There are elements to admire in this summer dramedy about a long-married couple and their teenage children.
First, it's original. In The Kids are All Right, the family is headed by two lesbians, Nic (Annette Bening) and Jules (Julianne Moore). Then, there are the noteworthy performances by Bening, Moore and Mark Ruffalo, who plays Paul, the happy-go-lucky sperm donor who begat them their 18-year-old daughter and 15-year-old son, whose name is, inexplicably, Laser. (Ooo, wait, I haven't even gotten to the part about all there is not to admire.)
But, as long as I've gotten on that train of thought, I may as well continue:
-- The parts for the two kids are sorely underwritten. Even though the movie belongs to the three adult leads, these kids are so bland, they're practically props.
-- The college-bound daughter, Joni, is smart. We know this because she says she got straight As in high school. She never does or says anything, though, that makes her seem remotely intelligent.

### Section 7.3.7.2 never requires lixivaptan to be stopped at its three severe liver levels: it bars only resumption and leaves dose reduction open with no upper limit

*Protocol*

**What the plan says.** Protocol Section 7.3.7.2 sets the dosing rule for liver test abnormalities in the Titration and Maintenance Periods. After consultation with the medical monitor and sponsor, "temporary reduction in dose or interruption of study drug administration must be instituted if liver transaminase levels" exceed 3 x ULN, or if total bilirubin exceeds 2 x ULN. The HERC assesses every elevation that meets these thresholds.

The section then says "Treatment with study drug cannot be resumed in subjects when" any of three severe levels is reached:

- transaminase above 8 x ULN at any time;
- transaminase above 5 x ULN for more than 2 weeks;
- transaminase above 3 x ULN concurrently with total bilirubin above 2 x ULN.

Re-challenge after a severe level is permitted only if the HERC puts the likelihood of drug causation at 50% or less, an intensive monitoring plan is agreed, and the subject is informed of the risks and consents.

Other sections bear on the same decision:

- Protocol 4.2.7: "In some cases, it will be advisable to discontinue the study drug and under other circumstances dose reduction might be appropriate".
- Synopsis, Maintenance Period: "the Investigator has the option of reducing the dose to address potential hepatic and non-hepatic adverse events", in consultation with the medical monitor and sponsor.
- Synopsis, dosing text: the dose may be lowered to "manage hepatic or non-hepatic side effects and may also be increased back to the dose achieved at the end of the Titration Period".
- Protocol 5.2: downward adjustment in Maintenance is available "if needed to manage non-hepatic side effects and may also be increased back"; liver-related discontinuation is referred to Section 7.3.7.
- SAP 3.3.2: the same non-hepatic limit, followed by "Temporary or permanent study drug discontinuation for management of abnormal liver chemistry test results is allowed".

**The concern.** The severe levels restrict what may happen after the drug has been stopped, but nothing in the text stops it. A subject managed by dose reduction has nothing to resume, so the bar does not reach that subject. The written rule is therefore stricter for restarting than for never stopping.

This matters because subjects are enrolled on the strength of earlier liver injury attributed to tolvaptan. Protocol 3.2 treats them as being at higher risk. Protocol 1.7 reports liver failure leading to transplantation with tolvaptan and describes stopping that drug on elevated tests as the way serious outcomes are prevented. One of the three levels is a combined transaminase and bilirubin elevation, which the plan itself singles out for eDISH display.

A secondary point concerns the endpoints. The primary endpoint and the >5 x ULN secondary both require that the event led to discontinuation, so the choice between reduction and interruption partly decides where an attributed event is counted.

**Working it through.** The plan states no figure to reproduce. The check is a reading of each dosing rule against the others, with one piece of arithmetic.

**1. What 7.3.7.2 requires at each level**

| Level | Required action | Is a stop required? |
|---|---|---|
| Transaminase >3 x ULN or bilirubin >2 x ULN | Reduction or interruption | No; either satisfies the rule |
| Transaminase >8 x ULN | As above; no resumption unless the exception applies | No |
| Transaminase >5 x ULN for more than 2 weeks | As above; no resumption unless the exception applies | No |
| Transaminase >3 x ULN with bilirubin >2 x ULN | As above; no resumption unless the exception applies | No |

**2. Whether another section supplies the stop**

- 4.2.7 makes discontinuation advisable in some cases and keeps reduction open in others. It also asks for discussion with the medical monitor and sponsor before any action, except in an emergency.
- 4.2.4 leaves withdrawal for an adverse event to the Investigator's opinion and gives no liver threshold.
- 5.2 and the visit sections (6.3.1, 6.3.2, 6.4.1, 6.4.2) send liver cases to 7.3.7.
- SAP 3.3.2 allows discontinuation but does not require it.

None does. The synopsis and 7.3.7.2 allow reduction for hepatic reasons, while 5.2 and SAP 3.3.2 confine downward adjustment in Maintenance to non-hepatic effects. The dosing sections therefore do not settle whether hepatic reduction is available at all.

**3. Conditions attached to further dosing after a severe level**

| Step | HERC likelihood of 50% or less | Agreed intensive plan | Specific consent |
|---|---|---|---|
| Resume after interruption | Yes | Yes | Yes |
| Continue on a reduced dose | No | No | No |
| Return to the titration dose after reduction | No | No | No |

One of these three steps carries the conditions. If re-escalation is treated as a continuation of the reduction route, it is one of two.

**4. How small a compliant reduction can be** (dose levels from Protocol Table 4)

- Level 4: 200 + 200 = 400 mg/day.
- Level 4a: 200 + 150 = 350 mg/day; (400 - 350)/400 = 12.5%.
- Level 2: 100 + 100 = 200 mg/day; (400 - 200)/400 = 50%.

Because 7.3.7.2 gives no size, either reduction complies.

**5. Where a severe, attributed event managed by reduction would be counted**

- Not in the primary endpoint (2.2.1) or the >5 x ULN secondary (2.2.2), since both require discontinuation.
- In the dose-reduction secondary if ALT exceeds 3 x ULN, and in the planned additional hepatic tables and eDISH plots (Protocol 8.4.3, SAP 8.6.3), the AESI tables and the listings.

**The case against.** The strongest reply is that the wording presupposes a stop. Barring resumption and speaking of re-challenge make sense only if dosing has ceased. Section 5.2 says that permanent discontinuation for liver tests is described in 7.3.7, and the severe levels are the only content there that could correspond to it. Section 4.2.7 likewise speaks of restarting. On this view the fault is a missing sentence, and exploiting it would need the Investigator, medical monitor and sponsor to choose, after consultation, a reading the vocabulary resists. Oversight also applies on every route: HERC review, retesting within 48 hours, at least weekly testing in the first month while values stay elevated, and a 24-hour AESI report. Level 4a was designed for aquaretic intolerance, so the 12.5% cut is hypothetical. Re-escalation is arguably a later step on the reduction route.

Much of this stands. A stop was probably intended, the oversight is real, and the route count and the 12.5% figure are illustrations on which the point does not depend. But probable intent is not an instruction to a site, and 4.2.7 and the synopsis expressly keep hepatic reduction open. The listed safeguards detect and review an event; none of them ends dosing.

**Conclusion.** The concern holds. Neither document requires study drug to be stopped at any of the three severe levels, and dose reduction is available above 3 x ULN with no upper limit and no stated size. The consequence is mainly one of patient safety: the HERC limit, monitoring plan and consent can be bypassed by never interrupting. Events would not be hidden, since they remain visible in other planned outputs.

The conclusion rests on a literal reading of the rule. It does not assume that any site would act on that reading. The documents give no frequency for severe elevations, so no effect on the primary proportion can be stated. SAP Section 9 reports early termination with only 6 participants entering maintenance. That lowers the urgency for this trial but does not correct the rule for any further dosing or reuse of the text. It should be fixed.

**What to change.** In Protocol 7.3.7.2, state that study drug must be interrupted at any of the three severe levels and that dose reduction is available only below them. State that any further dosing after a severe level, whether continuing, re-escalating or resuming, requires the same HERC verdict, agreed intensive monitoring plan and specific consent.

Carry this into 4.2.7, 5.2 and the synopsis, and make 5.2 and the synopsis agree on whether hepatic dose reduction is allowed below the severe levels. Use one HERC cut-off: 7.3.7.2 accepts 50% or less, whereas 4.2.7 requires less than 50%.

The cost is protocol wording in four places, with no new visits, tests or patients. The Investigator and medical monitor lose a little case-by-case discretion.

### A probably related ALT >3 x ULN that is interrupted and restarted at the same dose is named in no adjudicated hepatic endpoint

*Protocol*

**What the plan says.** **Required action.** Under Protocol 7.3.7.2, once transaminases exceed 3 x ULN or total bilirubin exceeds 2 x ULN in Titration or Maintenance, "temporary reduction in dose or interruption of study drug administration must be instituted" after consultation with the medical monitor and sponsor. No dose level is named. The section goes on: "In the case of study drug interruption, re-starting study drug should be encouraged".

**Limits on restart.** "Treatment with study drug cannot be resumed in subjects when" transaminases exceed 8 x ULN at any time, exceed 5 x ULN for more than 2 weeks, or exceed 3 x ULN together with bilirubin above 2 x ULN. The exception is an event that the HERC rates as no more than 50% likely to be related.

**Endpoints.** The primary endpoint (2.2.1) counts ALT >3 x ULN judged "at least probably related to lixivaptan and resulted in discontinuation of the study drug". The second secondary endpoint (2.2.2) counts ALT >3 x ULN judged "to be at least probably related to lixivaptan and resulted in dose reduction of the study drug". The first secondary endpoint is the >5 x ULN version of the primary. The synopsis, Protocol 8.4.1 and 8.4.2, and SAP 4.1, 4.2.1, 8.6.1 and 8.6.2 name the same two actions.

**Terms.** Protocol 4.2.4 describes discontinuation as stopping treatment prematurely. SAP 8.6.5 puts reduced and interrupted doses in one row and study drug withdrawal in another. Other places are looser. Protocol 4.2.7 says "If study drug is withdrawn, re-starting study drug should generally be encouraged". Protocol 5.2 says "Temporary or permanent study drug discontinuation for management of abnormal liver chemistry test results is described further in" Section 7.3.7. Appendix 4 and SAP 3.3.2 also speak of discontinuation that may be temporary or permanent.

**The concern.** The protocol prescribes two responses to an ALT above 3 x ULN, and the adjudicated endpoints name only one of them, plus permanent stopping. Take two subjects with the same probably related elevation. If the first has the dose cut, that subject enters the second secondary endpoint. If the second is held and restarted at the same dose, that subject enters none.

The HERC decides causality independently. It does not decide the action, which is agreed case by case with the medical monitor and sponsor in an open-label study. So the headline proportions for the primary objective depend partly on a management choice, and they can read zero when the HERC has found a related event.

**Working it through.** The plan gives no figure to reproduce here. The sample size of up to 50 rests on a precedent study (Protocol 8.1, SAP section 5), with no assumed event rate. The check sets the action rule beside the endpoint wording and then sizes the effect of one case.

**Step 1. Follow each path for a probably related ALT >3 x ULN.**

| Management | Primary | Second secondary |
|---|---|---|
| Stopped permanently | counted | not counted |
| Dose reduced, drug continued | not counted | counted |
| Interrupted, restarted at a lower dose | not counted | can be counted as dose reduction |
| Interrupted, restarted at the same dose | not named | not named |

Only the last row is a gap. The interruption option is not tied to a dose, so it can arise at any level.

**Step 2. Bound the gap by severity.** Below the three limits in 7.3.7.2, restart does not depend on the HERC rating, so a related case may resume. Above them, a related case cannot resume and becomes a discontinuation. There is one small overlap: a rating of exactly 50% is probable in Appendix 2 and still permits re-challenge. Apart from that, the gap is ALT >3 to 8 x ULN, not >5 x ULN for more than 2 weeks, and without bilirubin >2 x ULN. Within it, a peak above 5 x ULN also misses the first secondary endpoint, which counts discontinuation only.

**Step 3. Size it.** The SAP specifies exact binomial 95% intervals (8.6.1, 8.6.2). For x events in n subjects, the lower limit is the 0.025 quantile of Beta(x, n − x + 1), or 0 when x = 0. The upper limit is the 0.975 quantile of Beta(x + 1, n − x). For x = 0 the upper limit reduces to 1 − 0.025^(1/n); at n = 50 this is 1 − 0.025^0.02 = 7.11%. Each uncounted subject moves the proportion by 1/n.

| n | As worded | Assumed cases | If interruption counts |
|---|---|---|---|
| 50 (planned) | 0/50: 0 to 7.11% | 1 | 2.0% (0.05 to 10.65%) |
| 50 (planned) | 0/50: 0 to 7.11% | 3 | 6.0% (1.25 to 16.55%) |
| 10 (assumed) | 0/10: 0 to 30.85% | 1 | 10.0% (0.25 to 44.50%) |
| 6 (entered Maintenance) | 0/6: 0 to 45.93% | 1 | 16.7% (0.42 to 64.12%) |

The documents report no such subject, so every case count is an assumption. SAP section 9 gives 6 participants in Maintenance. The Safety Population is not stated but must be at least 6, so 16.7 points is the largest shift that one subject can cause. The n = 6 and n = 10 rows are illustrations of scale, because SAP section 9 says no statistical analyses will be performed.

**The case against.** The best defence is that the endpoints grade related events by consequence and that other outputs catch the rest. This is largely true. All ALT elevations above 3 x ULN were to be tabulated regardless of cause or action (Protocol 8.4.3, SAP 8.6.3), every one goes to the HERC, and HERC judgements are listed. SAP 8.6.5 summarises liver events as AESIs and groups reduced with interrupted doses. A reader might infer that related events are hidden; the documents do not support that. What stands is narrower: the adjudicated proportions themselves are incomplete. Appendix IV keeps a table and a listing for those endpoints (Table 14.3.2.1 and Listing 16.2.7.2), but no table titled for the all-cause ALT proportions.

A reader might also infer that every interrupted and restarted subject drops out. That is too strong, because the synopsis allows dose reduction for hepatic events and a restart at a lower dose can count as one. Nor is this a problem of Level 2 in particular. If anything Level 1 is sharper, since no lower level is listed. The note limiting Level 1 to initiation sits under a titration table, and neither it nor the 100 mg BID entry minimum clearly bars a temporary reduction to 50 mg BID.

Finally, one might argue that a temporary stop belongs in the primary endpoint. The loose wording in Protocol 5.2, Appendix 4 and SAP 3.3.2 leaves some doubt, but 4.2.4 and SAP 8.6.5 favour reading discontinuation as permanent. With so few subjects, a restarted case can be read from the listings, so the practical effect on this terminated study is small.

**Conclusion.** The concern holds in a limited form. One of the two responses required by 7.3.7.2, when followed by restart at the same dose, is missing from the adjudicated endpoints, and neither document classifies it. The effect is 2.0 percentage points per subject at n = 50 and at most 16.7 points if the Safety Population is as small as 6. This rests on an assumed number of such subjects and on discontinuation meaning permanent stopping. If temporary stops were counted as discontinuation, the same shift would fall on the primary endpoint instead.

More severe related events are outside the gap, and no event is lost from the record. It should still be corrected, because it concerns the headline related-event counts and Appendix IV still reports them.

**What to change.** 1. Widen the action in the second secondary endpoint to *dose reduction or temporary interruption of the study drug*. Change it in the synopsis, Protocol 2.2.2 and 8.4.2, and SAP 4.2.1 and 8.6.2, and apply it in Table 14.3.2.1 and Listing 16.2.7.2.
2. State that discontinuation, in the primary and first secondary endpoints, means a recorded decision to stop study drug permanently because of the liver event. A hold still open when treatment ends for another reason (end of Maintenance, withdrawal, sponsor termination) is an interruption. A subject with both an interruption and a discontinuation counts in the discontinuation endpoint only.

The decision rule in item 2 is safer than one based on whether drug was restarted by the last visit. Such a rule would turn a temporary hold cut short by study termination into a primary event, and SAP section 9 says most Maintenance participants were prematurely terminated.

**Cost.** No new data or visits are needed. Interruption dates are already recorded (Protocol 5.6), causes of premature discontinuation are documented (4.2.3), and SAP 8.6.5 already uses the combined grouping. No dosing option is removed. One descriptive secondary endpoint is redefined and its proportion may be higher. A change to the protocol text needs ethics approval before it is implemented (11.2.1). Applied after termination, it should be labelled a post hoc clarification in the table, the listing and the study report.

-- The details are wrong. When the rudderless Jules buys a truck so she can begin a landscaping business, we wonder -- I did, anyway -- why she didn't begin with her own parched lawn. She doesn't appear to have even a passing interest in horticulture.
-- At one point, Jules marvels to Paul that she keeps seeing her kids' faces in his expressions. He squints, tilts his head and asks, "Really?" She mimics him, as if to say her kids make that gesture all the time. But, we never see them do it. Which brings me to another point ...
-- The kids look nothing like Nic, Jules or Paul. Wouldn't it have been a neater trick for a casting director to opt for teens who look remotely like one of the leads? Since the kids' parts are so blah, anyway, it seems that casting someone who looked like he/she could've been the offspring of one of these people would've been the main goal.
-- The two kids have best friends who seem to serve no purpose other than to annoy them ... and us.
-- The two moms are both so California crunchy, it's unbelievable that one of them turns her nose up at ... composting. (Which, by now, is mainstream.)
I could continue with what's not to like, but you're getting the idea. Skip it.